Automobile safety rating

From Wikipedia, the free encyclopedia
Jump to: navigation, search

An Automobile Safety Rating is a rating given by a testing organisation to a motor vehicle indicating the safety of occupants in the event of a motor vehicle accident.

Australia[edit]

In Australia, vehicle safety ratings are provided by ANCAP whose procedures are similar to EuroNCAP.

Europe[edit]

In Europe, vehicle safety ratings are provided by EuroNCAP.

Euro NCAP provides motoring consumers with a realistic and independent assessment of the safety performance of some of the most popular cars sold in Europe.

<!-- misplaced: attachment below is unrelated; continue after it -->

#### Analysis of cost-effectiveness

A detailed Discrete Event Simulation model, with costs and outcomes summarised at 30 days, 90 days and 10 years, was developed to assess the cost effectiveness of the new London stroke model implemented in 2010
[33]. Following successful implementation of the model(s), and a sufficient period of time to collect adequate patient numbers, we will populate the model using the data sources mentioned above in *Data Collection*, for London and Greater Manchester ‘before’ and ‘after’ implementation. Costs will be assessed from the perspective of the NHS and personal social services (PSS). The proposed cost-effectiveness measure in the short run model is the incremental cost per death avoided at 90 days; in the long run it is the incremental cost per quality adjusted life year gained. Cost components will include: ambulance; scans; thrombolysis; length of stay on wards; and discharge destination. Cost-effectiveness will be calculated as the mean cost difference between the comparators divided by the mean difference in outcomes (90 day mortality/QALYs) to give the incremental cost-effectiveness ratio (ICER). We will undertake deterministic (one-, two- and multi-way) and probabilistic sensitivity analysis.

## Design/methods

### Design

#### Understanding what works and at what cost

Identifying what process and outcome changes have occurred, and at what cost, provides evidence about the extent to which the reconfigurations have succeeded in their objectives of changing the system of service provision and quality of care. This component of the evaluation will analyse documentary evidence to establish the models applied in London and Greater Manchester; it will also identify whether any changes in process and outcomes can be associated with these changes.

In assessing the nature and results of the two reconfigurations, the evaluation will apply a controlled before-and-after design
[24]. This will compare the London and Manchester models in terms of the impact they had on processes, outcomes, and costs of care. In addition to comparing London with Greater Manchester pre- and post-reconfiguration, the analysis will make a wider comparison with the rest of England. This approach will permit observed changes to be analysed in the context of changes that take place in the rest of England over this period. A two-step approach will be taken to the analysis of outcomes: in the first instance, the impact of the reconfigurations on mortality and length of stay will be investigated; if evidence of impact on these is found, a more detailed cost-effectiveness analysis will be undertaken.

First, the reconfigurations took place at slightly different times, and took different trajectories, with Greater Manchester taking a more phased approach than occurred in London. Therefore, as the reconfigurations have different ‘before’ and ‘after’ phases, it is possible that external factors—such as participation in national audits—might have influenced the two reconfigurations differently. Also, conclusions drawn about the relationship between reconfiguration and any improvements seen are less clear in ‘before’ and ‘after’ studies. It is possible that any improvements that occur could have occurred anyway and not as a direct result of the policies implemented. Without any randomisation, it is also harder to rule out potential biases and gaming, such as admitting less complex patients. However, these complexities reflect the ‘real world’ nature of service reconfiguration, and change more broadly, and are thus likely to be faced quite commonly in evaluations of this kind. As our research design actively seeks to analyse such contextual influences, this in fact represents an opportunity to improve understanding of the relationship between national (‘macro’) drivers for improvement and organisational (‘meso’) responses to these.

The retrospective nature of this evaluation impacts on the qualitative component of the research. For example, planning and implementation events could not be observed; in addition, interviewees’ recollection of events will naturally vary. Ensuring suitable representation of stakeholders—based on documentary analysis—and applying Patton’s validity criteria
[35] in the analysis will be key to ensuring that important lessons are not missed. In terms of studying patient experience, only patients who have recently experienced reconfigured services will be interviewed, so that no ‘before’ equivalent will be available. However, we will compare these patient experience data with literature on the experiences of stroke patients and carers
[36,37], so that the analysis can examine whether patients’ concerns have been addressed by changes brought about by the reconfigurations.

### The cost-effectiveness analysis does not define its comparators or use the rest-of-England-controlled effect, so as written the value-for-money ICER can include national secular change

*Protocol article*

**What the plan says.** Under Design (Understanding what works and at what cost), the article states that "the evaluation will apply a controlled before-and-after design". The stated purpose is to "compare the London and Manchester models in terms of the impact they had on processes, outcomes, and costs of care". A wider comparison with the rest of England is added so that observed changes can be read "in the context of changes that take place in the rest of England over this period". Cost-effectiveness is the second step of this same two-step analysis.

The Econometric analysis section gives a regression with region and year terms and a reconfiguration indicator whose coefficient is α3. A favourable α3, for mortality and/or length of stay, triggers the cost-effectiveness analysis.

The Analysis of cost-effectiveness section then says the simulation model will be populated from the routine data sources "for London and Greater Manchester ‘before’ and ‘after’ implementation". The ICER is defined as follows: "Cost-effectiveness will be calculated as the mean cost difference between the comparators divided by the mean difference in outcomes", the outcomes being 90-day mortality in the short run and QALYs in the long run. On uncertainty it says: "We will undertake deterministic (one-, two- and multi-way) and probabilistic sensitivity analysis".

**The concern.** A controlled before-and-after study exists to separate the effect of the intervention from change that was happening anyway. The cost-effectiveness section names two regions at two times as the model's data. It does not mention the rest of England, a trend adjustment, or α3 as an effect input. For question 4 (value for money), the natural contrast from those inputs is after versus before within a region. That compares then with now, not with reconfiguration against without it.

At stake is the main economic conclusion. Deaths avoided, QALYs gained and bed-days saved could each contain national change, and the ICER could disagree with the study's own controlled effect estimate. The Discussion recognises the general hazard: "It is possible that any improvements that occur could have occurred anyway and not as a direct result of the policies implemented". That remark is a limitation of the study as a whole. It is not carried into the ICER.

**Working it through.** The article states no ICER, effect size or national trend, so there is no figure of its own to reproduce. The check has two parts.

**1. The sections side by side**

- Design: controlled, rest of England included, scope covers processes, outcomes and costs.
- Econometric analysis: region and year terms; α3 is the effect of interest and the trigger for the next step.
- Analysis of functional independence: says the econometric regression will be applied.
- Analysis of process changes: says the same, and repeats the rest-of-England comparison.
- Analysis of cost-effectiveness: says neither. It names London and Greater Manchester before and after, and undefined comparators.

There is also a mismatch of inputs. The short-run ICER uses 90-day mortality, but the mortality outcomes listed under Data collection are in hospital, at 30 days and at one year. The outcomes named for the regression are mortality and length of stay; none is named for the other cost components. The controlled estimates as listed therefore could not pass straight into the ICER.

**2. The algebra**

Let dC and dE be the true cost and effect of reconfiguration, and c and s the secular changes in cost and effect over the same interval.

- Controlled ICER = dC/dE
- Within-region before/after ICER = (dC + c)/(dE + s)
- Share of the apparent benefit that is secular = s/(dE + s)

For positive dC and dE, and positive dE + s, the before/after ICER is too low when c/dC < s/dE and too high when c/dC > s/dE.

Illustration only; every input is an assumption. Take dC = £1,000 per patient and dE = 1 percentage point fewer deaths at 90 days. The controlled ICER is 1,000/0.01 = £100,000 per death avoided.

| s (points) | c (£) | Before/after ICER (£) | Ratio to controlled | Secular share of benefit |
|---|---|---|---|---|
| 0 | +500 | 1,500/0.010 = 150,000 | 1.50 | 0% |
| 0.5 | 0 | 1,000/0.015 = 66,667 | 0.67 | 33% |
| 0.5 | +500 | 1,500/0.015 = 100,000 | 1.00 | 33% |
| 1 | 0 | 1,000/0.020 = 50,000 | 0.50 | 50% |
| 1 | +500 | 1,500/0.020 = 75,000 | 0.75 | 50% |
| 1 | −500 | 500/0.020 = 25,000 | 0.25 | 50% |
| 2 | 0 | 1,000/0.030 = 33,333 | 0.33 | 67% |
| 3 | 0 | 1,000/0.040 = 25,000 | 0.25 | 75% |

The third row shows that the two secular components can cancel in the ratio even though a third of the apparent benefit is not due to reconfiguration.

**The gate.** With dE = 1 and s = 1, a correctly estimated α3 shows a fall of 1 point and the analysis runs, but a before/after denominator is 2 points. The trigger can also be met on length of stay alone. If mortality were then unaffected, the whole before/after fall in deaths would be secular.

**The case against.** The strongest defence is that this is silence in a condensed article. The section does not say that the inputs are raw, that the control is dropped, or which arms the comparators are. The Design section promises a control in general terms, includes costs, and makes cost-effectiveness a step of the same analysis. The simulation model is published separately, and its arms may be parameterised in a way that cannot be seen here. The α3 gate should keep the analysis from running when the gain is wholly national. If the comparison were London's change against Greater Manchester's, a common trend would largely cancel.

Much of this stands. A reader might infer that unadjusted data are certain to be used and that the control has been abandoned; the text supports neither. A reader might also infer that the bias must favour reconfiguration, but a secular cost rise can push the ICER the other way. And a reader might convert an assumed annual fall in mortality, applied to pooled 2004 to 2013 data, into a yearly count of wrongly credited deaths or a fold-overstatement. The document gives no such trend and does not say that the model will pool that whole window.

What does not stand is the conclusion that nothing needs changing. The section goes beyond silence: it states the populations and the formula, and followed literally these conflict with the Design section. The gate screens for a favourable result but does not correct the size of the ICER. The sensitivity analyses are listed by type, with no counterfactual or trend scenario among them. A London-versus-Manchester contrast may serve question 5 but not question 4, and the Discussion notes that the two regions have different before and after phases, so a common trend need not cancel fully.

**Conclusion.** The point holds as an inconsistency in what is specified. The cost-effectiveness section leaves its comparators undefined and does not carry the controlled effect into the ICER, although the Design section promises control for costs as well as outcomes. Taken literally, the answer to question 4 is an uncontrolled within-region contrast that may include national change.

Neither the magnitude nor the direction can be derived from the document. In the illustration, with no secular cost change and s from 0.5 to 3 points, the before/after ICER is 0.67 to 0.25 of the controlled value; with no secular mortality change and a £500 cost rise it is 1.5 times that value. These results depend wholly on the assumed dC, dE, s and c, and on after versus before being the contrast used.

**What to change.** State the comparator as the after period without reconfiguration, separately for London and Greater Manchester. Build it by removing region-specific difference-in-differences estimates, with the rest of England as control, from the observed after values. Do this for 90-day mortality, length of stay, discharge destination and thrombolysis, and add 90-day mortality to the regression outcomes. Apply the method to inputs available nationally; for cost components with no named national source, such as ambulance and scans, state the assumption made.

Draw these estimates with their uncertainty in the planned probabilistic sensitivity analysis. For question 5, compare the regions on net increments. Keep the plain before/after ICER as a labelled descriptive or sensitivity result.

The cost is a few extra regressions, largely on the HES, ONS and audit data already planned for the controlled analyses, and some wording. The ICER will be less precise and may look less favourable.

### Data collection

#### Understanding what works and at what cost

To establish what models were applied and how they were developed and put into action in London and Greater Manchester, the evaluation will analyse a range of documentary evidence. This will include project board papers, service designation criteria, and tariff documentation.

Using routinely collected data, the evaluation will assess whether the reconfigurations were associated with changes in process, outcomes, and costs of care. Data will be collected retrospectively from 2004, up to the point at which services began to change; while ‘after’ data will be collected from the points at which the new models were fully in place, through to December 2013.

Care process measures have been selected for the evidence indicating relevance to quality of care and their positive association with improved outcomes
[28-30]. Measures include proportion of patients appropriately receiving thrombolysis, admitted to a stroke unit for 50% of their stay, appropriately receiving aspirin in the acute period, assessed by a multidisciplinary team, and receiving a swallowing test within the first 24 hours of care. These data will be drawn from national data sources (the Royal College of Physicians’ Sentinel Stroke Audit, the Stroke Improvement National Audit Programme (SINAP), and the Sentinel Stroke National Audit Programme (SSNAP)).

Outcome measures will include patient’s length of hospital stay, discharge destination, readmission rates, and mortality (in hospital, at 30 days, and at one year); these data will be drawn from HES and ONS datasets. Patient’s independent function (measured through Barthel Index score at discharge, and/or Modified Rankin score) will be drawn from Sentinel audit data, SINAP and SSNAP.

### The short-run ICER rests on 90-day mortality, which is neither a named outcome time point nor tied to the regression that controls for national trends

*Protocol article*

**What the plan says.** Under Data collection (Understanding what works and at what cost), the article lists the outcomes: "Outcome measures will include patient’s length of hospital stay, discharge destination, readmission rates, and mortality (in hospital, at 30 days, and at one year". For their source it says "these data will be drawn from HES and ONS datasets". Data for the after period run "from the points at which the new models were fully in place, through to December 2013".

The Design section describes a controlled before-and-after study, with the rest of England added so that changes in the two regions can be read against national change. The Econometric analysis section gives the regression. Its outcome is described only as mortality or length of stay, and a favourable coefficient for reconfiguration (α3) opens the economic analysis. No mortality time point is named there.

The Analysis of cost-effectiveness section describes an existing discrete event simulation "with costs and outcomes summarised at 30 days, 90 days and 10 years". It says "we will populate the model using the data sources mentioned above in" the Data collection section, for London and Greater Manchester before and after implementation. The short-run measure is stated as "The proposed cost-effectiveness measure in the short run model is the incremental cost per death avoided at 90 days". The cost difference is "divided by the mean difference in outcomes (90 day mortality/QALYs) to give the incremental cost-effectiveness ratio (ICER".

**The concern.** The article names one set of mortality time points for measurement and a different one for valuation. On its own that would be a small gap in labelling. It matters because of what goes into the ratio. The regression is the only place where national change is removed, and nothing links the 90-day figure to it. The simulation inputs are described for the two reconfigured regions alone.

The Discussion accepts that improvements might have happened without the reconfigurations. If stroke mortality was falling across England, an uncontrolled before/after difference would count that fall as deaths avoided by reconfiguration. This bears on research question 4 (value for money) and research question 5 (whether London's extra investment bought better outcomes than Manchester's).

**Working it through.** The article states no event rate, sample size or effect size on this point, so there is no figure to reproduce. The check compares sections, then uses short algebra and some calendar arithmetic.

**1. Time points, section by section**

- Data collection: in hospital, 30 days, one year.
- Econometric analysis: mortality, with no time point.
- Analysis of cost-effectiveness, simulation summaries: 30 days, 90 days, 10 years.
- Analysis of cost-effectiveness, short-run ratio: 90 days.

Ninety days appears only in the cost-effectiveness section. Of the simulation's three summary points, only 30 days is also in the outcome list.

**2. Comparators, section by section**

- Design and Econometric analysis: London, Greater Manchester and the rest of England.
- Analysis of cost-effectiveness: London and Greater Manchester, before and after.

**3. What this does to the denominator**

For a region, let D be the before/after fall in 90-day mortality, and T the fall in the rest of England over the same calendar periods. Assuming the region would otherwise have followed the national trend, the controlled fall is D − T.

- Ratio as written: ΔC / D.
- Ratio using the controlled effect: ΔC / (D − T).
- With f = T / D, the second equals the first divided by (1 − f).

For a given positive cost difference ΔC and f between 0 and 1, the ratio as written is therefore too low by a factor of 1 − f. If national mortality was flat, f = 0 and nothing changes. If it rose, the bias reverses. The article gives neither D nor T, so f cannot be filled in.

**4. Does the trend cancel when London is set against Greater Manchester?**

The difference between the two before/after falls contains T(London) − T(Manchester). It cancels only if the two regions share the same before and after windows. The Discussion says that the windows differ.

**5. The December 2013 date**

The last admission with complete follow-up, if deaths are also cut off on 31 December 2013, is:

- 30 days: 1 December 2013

Established in 1997 and now backed by seven European Governments, the European Commission and motoring and consumer organisations in every EU country, Euro NCAP has rapidly become a catalyst for encouraging significant safety improvements to new car design.

Latin America[edit]

Since 2010, Latin NCAP has been rating new cars for Latin America and the Caribbean with procedures similar to the ones used by EuroNCAP.[1]

United States[edit]

In the U.S., an NCAP which provides vehicle safety ratings is run by the National Highway Traffic Safety Administration.

References[edit]

  1. ^ "For Safer Cars". Latin Ncap. 2011-10-24. Retrieved 2011-11-13.